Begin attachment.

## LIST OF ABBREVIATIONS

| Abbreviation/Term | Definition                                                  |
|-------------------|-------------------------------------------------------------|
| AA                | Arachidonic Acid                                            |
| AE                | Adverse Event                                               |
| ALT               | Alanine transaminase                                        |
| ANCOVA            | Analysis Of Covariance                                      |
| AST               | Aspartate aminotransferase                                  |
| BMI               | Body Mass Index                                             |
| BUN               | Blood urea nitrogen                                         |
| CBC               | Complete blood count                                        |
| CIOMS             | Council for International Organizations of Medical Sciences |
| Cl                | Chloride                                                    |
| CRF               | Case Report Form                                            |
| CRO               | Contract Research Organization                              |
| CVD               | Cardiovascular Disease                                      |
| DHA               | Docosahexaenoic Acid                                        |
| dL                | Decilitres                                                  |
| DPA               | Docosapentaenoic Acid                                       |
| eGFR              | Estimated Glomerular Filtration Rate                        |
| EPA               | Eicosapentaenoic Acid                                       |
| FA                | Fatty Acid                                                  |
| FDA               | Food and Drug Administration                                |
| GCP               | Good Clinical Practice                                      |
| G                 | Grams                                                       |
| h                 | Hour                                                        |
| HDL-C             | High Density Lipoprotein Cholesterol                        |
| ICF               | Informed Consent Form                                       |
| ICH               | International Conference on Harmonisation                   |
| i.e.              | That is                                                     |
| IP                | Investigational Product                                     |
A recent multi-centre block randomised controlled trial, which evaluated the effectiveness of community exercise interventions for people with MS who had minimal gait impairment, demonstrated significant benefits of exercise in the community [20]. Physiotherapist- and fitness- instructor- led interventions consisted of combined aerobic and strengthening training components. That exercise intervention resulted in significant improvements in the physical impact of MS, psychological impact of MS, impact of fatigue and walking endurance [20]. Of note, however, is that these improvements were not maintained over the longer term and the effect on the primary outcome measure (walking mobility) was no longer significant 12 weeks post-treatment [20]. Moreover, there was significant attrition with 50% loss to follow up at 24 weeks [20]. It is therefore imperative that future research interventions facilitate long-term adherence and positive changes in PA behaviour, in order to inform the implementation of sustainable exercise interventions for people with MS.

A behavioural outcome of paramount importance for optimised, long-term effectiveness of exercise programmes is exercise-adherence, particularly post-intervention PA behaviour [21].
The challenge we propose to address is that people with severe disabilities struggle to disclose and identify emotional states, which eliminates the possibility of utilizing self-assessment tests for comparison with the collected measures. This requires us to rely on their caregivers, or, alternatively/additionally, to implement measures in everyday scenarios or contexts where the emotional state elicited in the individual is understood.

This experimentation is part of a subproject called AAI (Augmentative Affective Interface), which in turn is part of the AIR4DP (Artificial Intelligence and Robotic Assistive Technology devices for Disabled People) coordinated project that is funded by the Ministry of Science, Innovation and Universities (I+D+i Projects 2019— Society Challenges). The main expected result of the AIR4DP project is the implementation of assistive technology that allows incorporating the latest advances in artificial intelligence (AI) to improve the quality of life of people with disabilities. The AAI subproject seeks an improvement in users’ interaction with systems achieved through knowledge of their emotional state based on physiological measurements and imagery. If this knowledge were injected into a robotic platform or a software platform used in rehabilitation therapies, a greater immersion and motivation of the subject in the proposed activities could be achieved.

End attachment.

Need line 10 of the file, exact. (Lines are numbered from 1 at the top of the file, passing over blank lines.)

| BUN               | Blood urea nitrogen                                         |